Check written instructions. First side row is RS row. Body pattern begins on a RS row. Okay, using fingers count out RS, WS rows, 6th row is my thumb and a WS, 7th is RS—if I end it here the next row is WS. No good, body patt has to start RS so I can end it with either the 6th or 8th row.

Now it depends on a number of things, including the body patt whether I will end it one row short or long of 7 rows. But for this demo, I am going to work in ribbing for 8 rows. I make a note of this on my own little schematic.

The body patt is worked for 6″ (15) cm for the 6 month size before raglan shaping starts. 7.5 times 6″ gives me 45 rows. Glance at written pattern. Does raglan shaping begin with RS or WS row? It begins on RS row. So my 6″ will have to end with a WS row which means an even number. 45 is not an even number. Do I round up or down? Again this depends, but I rounded up once and I am going to do it again.

Remember babies grow faster lengthwise. A little long, and baby has more time to grow into it. I am going to work the body pattern for 46 rows. I make a note of this on my schematic.

The dreaded raglan shaping (Whoopeee!) My size is 4″ (10) cm. 7.5 times 4″ = 30. (YESSSSSSS!) Even number no rounding needed, do the Snoopy Happy Dance.

Now I need to check to see how different my number is from their number. For that I look at the measurement for the entire piece. For the size I am making it is 11″ (28) cm. 7.5 times 11 = 82.5 rows. Now I add up the number of rows I actually plan to work. 8 + 46 + 30 = 84 rows. Divide 84 rows by 7.5 = 11.2″. I am not far off at all. I am going with my row numbers. I have successfully divorced my tape measure!

This is really quite easy. If for some reason I can’t get the pattern’s called for row gauge, I substitute my row gauge and doing the same figuring I find how much I need to knit for the size I select. It doesn’t get much better than this.

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A productive weekend it wasn’t. I managed to rip back a good 20 rows on the Shetland Lace Baby Shawl. How many mistakes can be made on a simple, small lace pattern and garter stitch ground? I fear I am about to discover the answer.

The Skipper hates it when I rip back. It sets his teeth on edge faster than nails on a chalk board. Finally he asked me the question I was most dreading: How big is this thing going to be? Remember, this isn’t the first time I’ve ripped back, and knowing me it won’t be the last. But if I could say it was a 4 inch (10 cm ) project he would find it in him to go with the flow, or rather the herky-jerky two steps forward four steps back motion. I smiled to cover my angst, then dropped the bomb. 52 inches (132 cm). Kaboom!

When not painting trucks (yes, The Skipper built two more), or knitting and ripping back the Shetland Lace Shawl, or ice skating with Yarn Rascal, I have been in the weeds updating a vintage raglan sweater pattern. A nice looking raglan sweater is within everyone’s reach provided a few rules are followed. I was going to call them suggestions, but that word implies that if not followed things still might turn out alright. Nothing could be farther from the truth with these, so rules they shall be.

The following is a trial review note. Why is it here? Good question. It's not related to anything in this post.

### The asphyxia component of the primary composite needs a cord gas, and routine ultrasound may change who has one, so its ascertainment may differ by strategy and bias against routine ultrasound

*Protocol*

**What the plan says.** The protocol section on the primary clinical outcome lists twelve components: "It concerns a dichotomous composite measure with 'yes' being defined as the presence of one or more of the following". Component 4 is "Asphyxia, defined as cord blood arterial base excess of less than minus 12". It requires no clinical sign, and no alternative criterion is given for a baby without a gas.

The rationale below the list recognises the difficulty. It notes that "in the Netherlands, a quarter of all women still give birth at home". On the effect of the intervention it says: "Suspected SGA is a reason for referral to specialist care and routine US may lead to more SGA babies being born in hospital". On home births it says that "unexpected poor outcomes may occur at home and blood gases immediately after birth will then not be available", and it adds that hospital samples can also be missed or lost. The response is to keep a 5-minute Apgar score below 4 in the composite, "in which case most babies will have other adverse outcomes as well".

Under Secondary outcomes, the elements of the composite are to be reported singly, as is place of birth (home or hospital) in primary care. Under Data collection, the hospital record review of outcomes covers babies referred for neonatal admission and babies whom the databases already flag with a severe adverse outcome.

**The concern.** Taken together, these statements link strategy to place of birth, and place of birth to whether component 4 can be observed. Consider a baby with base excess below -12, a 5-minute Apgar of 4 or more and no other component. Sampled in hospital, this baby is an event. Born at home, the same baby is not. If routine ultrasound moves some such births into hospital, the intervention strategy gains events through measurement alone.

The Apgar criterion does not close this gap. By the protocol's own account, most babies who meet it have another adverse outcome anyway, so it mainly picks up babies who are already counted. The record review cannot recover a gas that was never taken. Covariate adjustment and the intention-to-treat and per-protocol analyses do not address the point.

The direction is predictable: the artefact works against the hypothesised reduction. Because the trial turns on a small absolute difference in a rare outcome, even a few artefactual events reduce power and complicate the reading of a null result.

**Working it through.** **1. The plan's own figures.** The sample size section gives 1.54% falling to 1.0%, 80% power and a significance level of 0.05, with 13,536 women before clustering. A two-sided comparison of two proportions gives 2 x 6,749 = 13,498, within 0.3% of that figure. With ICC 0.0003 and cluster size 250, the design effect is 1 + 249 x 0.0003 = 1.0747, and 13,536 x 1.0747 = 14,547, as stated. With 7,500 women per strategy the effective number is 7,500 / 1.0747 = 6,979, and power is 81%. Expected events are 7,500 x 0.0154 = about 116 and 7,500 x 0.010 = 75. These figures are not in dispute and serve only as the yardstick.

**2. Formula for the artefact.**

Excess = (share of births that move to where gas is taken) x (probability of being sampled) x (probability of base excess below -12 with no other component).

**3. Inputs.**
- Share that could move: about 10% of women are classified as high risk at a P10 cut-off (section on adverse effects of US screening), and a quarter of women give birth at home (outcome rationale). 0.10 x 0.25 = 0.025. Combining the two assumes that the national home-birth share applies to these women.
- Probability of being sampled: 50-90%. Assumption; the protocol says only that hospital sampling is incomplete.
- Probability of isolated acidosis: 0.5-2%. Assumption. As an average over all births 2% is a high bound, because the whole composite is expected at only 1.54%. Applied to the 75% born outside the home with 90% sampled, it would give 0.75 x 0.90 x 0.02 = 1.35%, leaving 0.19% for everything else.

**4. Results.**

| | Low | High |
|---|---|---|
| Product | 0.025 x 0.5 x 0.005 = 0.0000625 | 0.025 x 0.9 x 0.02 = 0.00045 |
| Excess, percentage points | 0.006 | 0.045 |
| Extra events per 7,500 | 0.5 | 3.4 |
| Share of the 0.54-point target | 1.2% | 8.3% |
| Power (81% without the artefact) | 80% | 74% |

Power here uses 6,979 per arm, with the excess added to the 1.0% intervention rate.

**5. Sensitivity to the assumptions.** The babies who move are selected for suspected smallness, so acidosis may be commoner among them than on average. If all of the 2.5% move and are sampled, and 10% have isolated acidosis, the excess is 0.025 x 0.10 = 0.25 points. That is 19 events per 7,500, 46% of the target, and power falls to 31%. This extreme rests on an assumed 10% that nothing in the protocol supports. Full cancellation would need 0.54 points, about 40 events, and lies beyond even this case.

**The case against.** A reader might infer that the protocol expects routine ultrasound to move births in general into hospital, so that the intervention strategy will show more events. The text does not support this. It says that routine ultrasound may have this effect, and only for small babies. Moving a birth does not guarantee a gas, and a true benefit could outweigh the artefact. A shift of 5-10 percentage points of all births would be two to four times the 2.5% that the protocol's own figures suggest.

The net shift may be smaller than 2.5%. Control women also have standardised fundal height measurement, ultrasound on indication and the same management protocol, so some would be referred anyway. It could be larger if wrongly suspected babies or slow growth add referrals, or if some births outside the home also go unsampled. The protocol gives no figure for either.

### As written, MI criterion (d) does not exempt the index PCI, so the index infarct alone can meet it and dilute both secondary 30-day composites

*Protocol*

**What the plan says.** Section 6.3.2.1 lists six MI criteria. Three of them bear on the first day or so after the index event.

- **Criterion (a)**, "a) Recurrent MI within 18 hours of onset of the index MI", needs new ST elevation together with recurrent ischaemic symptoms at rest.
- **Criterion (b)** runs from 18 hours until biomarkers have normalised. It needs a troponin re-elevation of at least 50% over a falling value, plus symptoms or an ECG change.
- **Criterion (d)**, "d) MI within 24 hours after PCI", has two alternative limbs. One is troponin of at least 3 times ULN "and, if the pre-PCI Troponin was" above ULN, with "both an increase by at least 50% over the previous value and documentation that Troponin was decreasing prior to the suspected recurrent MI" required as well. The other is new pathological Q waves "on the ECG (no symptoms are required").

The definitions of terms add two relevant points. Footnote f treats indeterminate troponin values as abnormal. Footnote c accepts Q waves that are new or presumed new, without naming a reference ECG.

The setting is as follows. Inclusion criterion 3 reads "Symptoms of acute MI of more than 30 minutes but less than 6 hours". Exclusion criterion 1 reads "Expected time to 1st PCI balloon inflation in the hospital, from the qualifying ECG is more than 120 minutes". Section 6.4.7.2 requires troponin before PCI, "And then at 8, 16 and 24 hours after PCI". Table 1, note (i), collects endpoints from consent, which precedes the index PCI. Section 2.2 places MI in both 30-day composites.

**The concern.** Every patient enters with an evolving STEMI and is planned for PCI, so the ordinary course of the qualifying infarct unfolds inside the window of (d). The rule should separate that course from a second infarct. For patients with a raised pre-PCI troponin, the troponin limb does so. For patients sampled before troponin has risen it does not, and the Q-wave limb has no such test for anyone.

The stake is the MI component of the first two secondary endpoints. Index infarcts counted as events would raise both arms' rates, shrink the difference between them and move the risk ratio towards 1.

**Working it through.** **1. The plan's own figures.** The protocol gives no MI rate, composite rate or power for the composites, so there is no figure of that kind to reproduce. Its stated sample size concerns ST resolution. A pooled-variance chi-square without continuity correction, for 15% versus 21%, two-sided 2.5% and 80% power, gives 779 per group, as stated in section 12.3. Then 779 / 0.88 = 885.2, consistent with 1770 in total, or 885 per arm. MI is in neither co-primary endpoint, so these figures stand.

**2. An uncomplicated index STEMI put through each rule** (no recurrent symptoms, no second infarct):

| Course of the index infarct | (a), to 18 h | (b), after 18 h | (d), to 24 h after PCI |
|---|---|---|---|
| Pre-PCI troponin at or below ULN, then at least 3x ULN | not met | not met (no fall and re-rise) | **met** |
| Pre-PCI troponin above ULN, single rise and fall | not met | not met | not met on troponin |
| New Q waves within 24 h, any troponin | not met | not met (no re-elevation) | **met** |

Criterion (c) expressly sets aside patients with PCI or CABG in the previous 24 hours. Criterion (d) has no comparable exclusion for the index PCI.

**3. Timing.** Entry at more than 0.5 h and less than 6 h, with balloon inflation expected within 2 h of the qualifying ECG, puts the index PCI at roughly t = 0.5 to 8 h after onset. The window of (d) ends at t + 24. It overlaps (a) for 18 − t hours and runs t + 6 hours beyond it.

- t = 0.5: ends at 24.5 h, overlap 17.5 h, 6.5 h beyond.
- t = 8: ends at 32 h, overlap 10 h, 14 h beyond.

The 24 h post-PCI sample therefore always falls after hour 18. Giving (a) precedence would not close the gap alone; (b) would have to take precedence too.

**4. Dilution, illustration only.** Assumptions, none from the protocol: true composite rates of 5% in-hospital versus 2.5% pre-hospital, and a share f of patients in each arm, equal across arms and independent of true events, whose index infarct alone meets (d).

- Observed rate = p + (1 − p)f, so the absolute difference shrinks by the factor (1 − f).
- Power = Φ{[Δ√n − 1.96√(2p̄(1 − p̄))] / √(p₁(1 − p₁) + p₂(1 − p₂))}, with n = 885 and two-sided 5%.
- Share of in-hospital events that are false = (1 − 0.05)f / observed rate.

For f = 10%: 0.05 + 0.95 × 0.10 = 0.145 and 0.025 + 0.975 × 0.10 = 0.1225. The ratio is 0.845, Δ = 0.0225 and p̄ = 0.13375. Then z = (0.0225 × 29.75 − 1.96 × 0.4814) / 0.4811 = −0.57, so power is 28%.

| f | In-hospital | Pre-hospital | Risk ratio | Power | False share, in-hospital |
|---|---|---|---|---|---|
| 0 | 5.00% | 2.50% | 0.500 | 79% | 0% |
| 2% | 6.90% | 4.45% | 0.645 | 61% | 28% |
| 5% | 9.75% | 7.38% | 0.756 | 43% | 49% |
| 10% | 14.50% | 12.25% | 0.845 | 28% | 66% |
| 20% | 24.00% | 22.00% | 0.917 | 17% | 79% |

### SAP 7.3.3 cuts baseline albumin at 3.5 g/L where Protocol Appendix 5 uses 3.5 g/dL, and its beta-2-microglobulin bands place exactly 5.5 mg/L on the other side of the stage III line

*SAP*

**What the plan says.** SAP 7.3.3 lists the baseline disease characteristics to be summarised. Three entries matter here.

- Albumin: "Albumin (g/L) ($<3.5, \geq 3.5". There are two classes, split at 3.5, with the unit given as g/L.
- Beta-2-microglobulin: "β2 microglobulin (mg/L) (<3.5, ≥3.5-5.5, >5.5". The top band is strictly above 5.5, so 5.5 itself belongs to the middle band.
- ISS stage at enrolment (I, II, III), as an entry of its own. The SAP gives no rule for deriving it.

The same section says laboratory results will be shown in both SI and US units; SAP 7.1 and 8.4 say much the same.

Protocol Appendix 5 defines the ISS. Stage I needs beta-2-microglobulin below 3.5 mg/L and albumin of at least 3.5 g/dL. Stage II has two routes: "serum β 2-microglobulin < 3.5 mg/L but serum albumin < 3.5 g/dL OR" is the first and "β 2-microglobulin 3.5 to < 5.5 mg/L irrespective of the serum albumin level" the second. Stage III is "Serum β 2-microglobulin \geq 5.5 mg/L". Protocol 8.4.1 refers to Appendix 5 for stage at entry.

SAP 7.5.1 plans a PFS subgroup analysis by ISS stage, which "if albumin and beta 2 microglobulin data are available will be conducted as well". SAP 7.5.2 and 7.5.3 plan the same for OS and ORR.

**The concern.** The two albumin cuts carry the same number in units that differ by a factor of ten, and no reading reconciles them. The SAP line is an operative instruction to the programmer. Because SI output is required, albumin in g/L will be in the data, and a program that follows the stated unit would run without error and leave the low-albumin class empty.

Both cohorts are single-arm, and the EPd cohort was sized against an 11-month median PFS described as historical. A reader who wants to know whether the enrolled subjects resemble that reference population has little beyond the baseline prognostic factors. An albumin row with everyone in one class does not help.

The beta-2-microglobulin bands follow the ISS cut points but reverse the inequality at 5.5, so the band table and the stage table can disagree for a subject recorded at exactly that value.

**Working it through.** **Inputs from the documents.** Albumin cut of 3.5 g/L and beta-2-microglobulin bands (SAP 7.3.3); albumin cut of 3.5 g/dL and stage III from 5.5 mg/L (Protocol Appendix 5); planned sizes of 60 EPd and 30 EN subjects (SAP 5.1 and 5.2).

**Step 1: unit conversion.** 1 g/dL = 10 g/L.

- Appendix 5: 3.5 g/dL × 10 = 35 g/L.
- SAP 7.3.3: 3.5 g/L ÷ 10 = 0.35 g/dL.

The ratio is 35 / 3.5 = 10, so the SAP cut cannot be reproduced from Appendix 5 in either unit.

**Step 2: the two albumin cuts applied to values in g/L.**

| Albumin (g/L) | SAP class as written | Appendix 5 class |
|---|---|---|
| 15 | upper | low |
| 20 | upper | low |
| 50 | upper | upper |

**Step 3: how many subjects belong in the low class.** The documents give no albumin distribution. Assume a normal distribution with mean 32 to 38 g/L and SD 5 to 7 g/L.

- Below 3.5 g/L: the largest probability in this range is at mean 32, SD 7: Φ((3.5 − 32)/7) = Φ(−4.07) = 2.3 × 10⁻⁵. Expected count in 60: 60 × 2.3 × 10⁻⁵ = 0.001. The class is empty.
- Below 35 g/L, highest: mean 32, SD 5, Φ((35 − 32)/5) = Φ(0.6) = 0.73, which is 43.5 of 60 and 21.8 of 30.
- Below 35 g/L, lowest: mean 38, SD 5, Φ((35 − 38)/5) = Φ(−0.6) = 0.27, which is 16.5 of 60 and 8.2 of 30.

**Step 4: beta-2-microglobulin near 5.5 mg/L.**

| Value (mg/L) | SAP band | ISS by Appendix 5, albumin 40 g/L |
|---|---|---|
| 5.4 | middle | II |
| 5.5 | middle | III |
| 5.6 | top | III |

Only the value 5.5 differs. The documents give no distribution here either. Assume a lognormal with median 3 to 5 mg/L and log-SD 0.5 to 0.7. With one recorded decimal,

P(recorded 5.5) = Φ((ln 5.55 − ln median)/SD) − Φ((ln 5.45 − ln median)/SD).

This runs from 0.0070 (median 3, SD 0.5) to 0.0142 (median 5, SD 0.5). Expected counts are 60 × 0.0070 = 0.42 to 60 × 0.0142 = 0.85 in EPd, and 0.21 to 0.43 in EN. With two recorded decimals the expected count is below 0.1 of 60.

The first rule covers the raglan armhole. The raglan armhole is a full inch (2.5 cm) longer than the average armhole. If the chest size is 42 inches or greater the armhole becomes 2 inches (5 cm) longer than the normal armhole. Ignore this rule and the armpits end up level with the chin. Lately, I’ve seen a good deal of raglan baby sweaters that look exactly as I just described. The armhole needs to be made larger by at least one full inch (2.5 cm).

The second rule deals with upper arm width in the sleeve. Increase the width a full inch (1.25 to 2.5 cm) larger than a regular sleeve. Please note that the widest point of the sleeve is not at the top. As seen in the schematic below, the sleeve narrows at the top to 1 inch (2.5 cm) for babies and 1 to 3 inches (2.5 to 7.5 cm) for adults. (A better and more complete schematic is coming.)

raglan schematic

The inch or so width at the top of the sleeve becomes part of the neck width calculation. Half the number of stitches gets added to the front neck depth and half to the back neck depth. Thus if the sleeve tops are 1 inch each that means 1 + 1 = 2 inches is added to the entire neck. 2 divided by 4 = .5 or a half inch from each sleeve top is given to the front and back neck measurements.

The third rule is the killer. The number of rows that make up the armholes on the front sides and the back sides of the body of the sweater must be the same number that makes up the sleeves as they decrease toward their tops. This is an absolute. No rounding off of numbers, no a little more here and a little less there. 15 rows on the body sides means 15 rows on the sleeves. X must equal X here. This rule can and has made me weep.

Another little mot is rule four. Raglan decreases are worked on RS rows only. Rule 3 + Rule 4 = migraine. The RS decreases must be worked at least 2 stitches in from each edge on sleeves and body. Two slevedge sts give a nice, neat raglan seam that runs from the base of the armhole up to the collarbone. The whole look of this style depends on that seam being neat and exactly matched on both sides.

Wednesday I hope to have a hand-drawn schematic and explain how width depends on sts and length depends on rows and why both inches / cm and st and row numbers should be included on a schematic.